Sunday, May 05, 2013

Starry Skies

Being almost a year since I had last visited Dinosaur Provincial Park, I decided that it was time that I paid the park a visit. With several goals in mind...well actually more that several, I made sure that I took my camera gear, as DPP is a wonderful place to shoot photos, as its all covered, from wonderful vistas, to wildlife photography, DPP has it in spades.
I also had decided to take advantage of the inky black skies, and I dug put my telescope that had not seen the light of day....or is that the light of night since maybe 2010! Besides, it was time that I refreshed my relationship with the telescope that I designed and built back when Jennifer was about 14 years old, and we had gotten involved with the local Calgary chapter of the Royal Astronomical Society Of Canada.

I really had not planned on getting in to Astronomy at the time, but being that I had to drive Jennifer and her friend Danielle to the various club meetings, and astronomy classes that they were involved in, as well as the star parties that we attended out of town, it was only a matter of time before I became interested in astronomy myself.
After I attended a number of star-parties, and saw all the cool homemade telescopes that the various members had built, I got the bug to build my own telescope. With a complete machine shop at home, I worked up a design for a telescope made from aluminum.
My finished telescope that I called "Starship" proved to be a hit with my fellow club members, and some time later, my telescope was featured in the premier astronomy magazine "Sky and Telescope."

So without giving you the complete story on how I designed and build this most unusual design of a Newtonian Reflector called "Starship" I'll get back to what I was loading into my truck before leaving for DPP.
I also planned on running tests on some ham radio gear that I recently finished building, and wanted to see how it performed in the field, or should I say "off grid" being it consists of a 12 volt DC Powerpack, and the companion solar panel for maintaining the AGM batteries that reside in the powerpack.

Of course it goes without saying, that I was going to stay out over night, so I brought along some of my camping gear. Because there was only me going, I loaded up my one man tent called the "Slumber Jack,"

Out of the three tents that I own, this little one man tent is my favorite, and I enjoy sleeping in it immensely. If you don't camp out with a tent, you wouldn't know that sleeping in a smaller tent is far cosier, than sleeping in a large tent. Don't sell a one man tent short, as they are quite capable. My one man tent holds my sleeping mat, my sleeping bag with pillow, and has room to store a pack at my feet along with my footwear while in my sleeping bag. It also as a gear loft for holding things like my keys, eyeglasses, and a place to hang a small light.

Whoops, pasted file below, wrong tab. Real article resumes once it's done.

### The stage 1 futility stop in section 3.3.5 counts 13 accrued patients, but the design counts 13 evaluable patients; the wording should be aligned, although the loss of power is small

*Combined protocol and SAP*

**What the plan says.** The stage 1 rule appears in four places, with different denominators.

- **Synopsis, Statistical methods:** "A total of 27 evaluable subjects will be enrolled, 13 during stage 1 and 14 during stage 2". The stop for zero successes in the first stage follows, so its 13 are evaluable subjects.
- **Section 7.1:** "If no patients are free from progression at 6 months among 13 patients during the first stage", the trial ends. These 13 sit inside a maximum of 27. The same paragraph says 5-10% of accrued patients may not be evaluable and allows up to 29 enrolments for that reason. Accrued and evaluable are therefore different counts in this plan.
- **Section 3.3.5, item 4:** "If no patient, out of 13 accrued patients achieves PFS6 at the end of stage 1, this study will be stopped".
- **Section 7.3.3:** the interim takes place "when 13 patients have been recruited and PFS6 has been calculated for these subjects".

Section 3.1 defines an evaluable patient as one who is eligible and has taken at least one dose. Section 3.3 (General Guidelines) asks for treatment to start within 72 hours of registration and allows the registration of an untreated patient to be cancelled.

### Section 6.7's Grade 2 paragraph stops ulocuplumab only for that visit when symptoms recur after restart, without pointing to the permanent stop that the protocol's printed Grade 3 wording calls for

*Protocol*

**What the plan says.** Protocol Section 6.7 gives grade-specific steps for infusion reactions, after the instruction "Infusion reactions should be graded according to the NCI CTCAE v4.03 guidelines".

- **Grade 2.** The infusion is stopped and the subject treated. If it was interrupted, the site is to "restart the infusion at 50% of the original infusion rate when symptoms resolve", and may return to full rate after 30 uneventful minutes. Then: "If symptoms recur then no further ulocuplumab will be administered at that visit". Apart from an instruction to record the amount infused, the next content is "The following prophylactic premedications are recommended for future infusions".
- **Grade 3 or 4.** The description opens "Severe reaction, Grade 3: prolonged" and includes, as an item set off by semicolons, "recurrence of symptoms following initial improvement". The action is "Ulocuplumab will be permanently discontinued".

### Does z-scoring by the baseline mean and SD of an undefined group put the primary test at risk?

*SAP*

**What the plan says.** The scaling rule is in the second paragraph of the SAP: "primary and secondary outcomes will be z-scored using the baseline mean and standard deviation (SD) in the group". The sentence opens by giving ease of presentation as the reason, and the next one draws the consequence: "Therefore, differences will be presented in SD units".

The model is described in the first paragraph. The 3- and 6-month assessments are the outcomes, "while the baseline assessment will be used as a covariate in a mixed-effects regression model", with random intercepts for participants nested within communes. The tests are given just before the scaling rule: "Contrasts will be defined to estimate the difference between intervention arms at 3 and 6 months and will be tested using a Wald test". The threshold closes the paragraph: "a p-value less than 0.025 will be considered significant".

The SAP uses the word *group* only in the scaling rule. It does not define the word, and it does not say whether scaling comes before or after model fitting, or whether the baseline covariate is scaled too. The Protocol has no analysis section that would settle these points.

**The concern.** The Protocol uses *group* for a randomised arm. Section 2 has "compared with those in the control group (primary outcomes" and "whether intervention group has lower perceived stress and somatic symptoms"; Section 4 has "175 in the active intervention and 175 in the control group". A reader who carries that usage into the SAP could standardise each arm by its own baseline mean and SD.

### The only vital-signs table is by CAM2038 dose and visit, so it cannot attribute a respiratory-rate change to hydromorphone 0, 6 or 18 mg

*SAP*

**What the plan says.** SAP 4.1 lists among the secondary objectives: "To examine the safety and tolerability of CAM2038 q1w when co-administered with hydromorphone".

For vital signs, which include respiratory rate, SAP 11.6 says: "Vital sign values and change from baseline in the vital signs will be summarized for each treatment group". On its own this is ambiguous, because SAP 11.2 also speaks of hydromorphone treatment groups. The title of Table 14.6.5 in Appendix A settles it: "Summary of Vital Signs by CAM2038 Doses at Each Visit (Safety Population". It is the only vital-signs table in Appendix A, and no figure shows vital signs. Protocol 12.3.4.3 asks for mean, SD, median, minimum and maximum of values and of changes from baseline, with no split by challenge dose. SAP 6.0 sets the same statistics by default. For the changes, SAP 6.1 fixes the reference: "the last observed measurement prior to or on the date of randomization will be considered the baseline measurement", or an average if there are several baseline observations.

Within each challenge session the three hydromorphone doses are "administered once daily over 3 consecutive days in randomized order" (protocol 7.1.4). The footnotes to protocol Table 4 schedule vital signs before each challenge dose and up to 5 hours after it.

I finaly got everything loaded into the truck, and after a stop at my favorite Starbucks for a cup of Chai tea, I was headed East on what looked like a promising couple of days weather wise.
I arrived at DPP which is located 45 kilometers Northeast of Brooks, for those of you that may be thinking that all the dinosaurs are in Drumheller...Not!
Actually, DPP is the field station for the Tyrell museum in Drumheller, and the majority of the dinosaur remains that are displayed in the museum, were collected from digs at DPP. In fact, during most summers at DPP, there are a number of digs going on, with the specimens collected, prepared at the field station at DPP, before being transported to the museum in Drumheller.

Once I had set up camp, I then assembled the ham gear that I had brought along, and in no time flat, I was kicking back in the mid-afternoon sunshine, that proved to be very pleasant after all the cool weather that we have had lately. The full sun shinning on my solar panel, proved to be what was needed to keep my powerpack charged, and I was pleased with the results, as even though I had a mini fridge connected, as well as several of my ham radio HT's being charged by the powerpack, the solar charger was able to maintain the charge in the AGM batteries without to much difficulty. I also was able to keep my computer running, as well as my star-chart-finder lights while I was observing the night sky with my telescope later on in the night.

The weather proved to be beautiful for both days, and with inky black skies over night, and  a number of pleasing photos and video captured, as well as a successful deployment of my emergency preparedness ham gear, the weekend was a complete success.

Note: All photos expand

Note: If you want to expand this video full screen, and being the resolution is very low, check it out on my website here;!i=2495416272&k=sGTLH4T

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